On a reassuring note, he explains information is always shared between airlines so safety standards are improved with every incident.

By the end of the session we are amateur aerodynamics engineers and understand where the noises come from.

Next up is therapist Gillian Harvey-Bush who teaches us relaxation techniques including deep breathing and tapping, where you tap different parts of your body while thinking of a traumatic incident in order to eradicate your fears.

There are more encouraging words from David Gott, Senior Safety Training Instructor at Virgin Atlantic. “There’s more to us than ‘chicken, beef or fish —there’s vegetarian too,’” he quips, before explaining how stewards are highly trained, so they restrain unruly passengers, take control in a medical emergency, deliver babies as well as mix the perfect gin and tonic.

“We know that you’re watching us. But if you see me on the phone looking anxious, it’s not because the plane has run out of fuel and we’re all about to die, it’s because I’ve run out of the beef Stroganoff and we still have another 10 rows to feed,” he reveals. “If you see me looking stressed out when we sit down for landing, we’re not about to plunge into the sea, it’s because I’ve just heard that my colleague has five days in Mauritius and I’m doing New York and LA straight.”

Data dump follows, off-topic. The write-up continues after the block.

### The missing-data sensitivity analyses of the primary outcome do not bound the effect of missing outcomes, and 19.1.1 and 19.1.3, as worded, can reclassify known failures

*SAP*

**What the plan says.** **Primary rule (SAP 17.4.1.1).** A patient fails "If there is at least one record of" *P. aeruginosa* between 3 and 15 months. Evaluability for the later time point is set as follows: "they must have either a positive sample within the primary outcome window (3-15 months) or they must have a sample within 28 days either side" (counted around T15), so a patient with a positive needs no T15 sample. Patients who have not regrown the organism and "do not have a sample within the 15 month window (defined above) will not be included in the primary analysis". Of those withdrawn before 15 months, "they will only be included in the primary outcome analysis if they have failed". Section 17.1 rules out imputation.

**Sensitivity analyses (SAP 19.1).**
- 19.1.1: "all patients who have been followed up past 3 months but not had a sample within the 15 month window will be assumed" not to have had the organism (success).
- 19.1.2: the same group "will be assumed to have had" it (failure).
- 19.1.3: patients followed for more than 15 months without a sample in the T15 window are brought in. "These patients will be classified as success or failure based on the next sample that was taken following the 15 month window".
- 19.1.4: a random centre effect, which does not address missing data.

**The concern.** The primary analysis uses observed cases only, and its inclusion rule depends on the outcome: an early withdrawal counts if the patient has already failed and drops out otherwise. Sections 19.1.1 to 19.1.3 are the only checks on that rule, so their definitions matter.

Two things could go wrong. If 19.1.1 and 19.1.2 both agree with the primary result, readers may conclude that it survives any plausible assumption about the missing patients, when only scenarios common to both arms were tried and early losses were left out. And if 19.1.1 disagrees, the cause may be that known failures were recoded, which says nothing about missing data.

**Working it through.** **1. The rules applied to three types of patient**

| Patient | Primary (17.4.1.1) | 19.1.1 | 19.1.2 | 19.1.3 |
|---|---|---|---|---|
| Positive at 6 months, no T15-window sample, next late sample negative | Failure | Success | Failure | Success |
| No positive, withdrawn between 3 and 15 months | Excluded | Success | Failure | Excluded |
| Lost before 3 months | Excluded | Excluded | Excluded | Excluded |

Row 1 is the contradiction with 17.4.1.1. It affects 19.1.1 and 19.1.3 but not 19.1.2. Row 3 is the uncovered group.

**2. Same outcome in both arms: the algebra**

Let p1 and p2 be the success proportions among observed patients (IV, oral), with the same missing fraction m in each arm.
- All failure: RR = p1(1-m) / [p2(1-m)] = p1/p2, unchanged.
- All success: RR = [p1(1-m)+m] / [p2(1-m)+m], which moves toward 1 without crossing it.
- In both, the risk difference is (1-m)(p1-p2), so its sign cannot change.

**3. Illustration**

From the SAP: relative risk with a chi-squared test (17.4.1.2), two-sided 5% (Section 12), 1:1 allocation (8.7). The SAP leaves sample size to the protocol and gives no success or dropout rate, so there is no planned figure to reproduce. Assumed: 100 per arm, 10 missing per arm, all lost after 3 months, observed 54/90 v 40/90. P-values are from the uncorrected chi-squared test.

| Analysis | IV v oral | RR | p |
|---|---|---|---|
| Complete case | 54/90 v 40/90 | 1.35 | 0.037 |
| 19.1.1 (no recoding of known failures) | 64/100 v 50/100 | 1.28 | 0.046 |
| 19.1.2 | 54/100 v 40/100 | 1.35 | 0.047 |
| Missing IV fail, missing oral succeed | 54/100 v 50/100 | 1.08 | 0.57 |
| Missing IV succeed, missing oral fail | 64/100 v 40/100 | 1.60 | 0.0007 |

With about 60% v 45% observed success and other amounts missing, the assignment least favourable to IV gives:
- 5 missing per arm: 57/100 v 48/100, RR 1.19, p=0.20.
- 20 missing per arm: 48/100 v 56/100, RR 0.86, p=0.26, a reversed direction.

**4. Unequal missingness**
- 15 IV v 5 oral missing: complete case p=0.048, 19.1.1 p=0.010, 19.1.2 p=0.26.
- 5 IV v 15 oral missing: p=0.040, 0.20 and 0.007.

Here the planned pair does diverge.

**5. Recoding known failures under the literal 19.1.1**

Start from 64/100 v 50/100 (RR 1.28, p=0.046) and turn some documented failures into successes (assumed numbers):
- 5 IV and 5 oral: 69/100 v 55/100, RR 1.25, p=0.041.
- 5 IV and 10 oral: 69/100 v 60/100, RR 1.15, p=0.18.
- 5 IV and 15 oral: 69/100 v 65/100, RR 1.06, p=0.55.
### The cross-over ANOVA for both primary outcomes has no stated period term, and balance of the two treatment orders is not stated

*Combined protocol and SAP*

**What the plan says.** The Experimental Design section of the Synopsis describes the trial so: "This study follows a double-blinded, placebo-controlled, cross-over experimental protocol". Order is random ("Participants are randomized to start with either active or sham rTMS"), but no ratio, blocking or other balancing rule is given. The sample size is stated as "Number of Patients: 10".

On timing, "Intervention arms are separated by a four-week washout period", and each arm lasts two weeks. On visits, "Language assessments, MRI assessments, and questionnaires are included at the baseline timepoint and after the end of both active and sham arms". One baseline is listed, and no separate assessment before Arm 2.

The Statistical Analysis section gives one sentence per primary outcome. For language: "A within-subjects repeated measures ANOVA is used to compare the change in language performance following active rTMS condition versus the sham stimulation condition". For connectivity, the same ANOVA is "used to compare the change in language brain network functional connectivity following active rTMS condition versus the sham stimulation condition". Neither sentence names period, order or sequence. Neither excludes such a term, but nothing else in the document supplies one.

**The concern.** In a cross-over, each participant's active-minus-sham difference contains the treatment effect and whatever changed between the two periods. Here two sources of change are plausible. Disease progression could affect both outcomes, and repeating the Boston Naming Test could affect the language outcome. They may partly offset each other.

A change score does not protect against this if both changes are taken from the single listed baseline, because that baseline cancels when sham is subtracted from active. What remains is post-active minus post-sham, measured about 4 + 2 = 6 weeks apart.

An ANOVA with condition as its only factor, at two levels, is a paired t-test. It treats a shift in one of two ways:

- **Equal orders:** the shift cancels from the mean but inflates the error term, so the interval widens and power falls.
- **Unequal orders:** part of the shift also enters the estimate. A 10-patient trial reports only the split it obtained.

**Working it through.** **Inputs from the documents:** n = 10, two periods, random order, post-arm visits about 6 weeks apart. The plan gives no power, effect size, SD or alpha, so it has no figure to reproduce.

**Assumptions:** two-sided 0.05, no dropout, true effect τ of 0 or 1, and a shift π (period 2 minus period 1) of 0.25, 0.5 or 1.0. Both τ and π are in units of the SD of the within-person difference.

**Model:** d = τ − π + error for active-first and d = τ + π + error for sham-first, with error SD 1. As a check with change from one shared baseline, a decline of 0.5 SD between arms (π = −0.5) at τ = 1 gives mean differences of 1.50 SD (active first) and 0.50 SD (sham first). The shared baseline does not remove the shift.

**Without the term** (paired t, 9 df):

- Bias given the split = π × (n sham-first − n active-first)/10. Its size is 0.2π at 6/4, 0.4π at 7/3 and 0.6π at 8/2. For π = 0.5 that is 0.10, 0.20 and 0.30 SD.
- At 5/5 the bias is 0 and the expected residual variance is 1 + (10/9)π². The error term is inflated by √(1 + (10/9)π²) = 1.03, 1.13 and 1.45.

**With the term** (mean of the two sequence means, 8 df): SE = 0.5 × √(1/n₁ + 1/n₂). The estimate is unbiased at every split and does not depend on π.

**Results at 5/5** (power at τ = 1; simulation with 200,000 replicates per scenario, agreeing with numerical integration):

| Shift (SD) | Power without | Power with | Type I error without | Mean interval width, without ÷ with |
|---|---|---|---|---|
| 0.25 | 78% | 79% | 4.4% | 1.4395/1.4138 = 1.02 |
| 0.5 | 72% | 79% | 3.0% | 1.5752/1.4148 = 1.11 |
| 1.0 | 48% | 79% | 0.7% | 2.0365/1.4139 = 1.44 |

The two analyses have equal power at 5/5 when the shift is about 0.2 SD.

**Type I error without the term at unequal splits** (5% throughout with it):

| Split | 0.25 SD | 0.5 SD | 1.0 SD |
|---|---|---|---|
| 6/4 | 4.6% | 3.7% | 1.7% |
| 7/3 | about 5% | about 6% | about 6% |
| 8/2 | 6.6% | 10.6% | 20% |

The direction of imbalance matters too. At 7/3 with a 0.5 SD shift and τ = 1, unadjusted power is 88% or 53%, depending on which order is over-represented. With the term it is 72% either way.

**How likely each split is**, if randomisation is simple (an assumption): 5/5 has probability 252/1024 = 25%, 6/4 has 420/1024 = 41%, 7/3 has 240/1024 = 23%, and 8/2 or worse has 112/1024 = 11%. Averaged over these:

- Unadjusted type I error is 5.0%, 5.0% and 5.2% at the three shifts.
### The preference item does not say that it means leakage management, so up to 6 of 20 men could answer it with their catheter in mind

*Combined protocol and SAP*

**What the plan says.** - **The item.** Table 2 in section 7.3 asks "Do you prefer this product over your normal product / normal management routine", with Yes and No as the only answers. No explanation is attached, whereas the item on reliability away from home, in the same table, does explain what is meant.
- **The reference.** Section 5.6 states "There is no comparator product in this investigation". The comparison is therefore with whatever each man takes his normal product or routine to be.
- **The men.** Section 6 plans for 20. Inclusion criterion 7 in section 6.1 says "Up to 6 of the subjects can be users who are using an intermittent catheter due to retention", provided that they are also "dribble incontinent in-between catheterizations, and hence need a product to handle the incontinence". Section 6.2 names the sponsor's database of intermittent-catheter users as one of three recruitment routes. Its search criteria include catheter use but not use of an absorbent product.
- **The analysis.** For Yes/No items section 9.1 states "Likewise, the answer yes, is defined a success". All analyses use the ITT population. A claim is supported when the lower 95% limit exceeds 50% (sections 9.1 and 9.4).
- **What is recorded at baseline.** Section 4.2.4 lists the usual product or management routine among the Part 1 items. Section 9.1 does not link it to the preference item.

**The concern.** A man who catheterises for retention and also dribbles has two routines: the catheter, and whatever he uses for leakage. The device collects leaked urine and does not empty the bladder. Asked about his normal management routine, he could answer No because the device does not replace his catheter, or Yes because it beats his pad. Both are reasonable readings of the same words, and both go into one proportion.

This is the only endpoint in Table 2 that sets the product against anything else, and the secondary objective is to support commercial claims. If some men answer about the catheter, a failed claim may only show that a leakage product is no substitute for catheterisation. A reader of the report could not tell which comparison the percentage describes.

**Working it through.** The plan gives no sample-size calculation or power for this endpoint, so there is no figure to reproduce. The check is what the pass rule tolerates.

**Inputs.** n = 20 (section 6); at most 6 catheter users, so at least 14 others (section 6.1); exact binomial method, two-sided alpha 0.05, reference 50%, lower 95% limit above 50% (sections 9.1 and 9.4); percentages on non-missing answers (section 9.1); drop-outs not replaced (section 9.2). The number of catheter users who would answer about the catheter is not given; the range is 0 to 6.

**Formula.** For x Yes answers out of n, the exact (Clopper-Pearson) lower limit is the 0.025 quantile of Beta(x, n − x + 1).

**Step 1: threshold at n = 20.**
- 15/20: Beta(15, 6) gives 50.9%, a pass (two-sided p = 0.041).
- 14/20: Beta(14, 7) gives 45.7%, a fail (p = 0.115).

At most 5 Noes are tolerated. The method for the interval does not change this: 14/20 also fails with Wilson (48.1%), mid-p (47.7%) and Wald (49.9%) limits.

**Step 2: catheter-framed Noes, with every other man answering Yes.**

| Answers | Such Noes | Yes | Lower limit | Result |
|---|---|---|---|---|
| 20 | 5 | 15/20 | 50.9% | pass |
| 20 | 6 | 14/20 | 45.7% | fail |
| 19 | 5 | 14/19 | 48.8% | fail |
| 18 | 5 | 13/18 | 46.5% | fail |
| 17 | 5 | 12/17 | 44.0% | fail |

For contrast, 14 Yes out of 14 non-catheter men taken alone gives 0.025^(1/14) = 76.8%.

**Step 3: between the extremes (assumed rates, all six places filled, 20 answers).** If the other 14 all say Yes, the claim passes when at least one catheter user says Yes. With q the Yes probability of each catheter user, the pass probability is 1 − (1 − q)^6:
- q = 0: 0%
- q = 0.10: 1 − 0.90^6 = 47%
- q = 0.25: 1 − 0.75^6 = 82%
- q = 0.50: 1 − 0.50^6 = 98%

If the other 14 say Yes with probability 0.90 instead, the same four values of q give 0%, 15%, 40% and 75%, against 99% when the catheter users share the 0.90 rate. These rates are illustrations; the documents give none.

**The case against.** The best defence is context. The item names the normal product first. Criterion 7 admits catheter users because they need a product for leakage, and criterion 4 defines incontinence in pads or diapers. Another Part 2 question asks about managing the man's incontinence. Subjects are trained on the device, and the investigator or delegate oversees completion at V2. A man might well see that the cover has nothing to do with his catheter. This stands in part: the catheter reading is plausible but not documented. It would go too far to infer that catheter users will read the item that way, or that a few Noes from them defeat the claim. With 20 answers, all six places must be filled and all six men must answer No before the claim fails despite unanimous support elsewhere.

Finally it’s time to brave the flight — a 20-minute round trip to Heathrow —and we take a bus to the airport where we go through the usual airport security procedures. All but five of the 100-odd group get on the plane.

Once over their initial alarm at the speed of take off, most are surprised to find themselves enjoying the flight — seeing others gripping the arms of their seats or tapping their collarbones, makes other passengers feel smug in their new-found confidence.

In fact, this is the experience of most of the passengers. The blonde girl who was a mess of tears and shaking at the start of the flight, does a delighted catwalk down the aisle halfway through the trip.

For these women and men who could break into a sweat just by seeing a plane on TV, it was a major triumph just being able to get on a plane. Whether it was the scientific facts, the emotional tools or even just the knowledge that they are not alone that gave them strength, touching down marked the start of a new life, where a flight will just be the start of the holiday adventure.

Top 5 reassuring facts about flying
• The pilots and crew are constantly tested on their skill and knowledge.
• Put your faith in the crew. They wouldn’t be working on the plane if it wasn't safe.
• You are thousands of times less likely to have fatal accident on a flight than on the road.
• All aircraft are checked by engineers before every flight. Did you check your tire pressures and fluid levels in your car this morning?
• Turbulence maybe uncomfortable, but it's not dangerous.

On the web
• For more information visit: www.flyingwithoutfear.info